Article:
Posts Tagged

Middle East

EssaysJohn Massaro

Casablanca by John Massaro THERE’S A RAILWAY network connecting the major cities of Morocco but I didn’t use it until the very end. What I had missed! My second-class carriage on the 9AM express to Casablanca was new, spotless, quiet ,and punctual. It would’ve been a great finale to my journey were it…
Read More
EssaysJohn Massaro

Djmaa-el-Fna by John Massaro THESE ARE JUST MUSINGS on my part, but the more I thought about it, the more I surmised that Arabs are a lot like Jews, though on a much smaller and harmless scale. They seem to have evolved in parallel ways over the ages in this region of the world. It’s a Semitic thing. To illustrate…
Read More
EssaysJohn Massaro

by John Massaro I MET HIM ON the way to the CTM bus station in Fez, where I was going to enquire about departures to Azrou, a small Berber town to the south. (When I had arrived in Fez, the driver demanded a “tip” before removing my backpack from the luggage compartment.) I was having trouble communicating…
Read More
EssaysJohn Massaro

by John Massaro BEFORE I BEGIN TELLING YOU about Morocco, a country in its own league, let me wrap up my overall impressions of the Arab world, which encompasses a large chunk of the Middle East and stretches across the entire Mediterranean littoral of north Africa and deep into the Sahara Desert. If you’ve…
Read More
EssaysJohn Massaro

by John Massaro THE JORDANIANS CALL IT the King Hussein Bridge, the Israelis the Allenby Bridge. At the bus station in Amman they compromise, and if you want to visit what the Jordanians and the rest of the world call the West Bank, but the Israelis refer to as Judea and Samaria, you go to the counter marked…
Read More
EssaysJohn Massaro

Ancient building carved directly into the cliff face in Petra, Jordan by John Massaro THE ANCIENT CITY of Petra is Jordan’s crowning glory. In the fourth century B.C. an obscure tribe, the Nabataeans, and after them the Romans, carved temples, palaces and tombs from the indigenous pink sandstone;…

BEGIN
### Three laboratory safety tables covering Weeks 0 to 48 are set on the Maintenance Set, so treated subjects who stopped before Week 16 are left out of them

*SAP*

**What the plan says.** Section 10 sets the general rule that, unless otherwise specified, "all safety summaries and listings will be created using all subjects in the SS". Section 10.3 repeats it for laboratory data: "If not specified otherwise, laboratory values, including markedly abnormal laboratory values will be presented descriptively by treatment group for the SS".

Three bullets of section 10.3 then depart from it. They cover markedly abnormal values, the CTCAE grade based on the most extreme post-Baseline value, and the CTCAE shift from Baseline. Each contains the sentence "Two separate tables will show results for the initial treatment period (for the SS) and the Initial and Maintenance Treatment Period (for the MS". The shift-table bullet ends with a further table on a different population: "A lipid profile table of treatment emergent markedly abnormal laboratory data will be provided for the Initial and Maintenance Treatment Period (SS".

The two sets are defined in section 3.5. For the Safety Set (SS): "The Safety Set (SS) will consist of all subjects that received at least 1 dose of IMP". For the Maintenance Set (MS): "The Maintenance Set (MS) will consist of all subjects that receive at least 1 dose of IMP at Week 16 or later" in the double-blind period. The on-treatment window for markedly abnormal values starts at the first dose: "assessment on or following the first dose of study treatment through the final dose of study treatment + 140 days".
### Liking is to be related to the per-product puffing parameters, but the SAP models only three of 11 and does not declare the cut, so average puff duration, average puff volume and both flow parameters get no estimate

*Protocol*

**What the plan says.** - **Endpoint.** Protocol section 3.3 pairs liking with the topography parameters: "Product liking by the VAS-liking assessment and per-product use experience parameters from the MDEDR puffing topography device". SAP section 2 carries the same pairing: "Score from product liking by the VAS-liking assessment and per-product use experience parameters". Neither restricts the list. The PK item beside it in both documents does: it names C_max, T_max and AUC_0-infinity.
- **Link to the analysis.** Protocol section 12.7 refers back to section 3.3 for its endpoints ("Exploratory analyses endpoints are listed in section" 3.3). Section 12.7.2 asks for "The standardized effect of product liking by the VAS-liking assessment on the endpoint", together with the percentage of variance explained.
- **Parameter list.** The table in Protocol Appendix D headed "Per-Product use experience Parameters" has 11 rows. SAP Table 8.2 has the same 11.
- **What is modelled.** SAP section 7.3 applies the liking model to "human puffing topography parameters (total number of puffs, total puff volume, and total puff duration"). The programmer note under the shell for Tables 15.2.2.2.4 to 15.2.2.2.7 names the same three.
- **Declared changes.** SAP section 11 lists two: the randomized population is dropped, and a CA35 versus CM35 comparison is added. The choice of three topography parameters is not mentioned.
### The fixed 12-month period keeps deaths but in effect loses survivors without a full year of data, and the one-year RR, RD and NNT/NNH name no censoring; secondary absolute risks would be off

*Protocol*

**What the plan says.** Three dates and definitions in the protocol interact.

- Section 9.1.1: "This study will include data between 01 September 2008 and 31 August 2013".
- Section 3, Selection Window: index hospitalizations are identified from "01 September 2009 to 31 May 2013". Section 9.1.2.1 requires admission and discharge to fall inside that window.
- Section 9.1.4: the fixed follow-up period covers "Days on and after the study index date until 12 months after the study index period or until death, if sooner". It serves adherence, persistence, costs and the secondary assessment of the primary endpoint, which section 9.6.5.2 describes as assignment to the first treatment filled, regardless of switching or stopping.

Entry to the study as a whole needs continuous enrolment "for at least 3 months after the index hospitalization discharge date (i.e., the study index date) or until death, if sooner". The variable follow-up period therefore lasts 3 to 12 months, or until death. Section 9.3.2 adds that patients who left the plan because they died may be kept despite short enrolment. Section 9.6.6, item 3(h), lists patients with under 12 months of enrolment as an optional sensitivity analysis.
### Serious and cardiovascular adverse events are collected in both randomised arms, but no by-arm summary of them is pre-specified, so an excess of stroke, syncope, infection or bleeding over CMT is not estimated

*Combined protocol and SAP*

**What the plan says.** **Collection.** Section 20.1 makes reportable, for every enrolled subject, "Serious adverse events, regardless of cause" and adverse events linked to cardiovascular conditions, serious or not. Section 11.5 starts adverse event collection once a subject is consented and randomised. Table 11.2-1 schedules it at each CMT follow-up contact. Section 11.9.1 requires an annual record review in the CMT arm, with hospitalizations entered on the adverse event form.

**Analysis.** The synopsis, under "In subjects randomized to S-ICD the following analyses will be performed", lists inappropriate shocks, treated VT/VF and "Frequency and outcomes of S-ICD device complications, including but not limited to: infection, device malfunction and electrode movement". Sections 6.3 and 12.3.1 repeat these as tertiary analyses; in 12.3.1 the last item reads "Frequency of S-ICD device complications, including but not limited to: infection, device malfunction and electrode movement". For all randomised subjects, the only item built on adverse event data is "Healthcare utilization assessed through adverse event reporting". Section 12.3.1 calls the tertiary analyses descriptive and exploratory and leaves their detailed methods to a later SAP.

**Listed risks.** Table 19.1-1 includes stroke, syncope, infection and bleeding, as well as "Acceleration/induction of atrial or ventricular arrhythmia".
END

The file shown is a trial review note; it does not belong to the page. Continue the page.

Read More
EssaysJohn Massaro

by John Massaro SHEM WAS A frail, unattractive man who worked in the quiet [Syrian] government tourist office on Port Said Boulevard. I asked him if Zebdani, a resort town in the Anti-Lebanon Mountains – just a few miles from the Lebanese border – was worth a visit. He said it definitely was,…
Read More
EssaysJohn Massaro

by John Massaro THERE SEEMED TO BE only one hotel in Baniyas, the Hotel Baniyas. Please, oh God, please have a room, I prayed. They did. I showered, took a nap, woke up, read for an hour and went to the market to buy a melon for tomorrow’s breakfast. Seeing me return with one, the manager brought a knife…
Read More
EssaysJohn Massaro

by John Massaro “NUSAYBIN Hudut Kapisi,” the fresh Turkish exit stamp in my passport read. Straight ahead was El Qamishliye, Syria, a remote, sleepy frontier town near the desolate point where Turkey, Syria and Iraq meet. It was 1984 and I was not feeling confident. What was Syria going…
Read More
EssaysNewsOpinion

by Thomas Cole YESTERDAY, NEWS arrived that Taliban forces are taking positions in striking distance of Kabul. As of today, August 15th, Kabul has fallen, the US-installed president has fled and the remaining occupation forces are scrambling to flee the city. This is just the latest success, and most…
Read More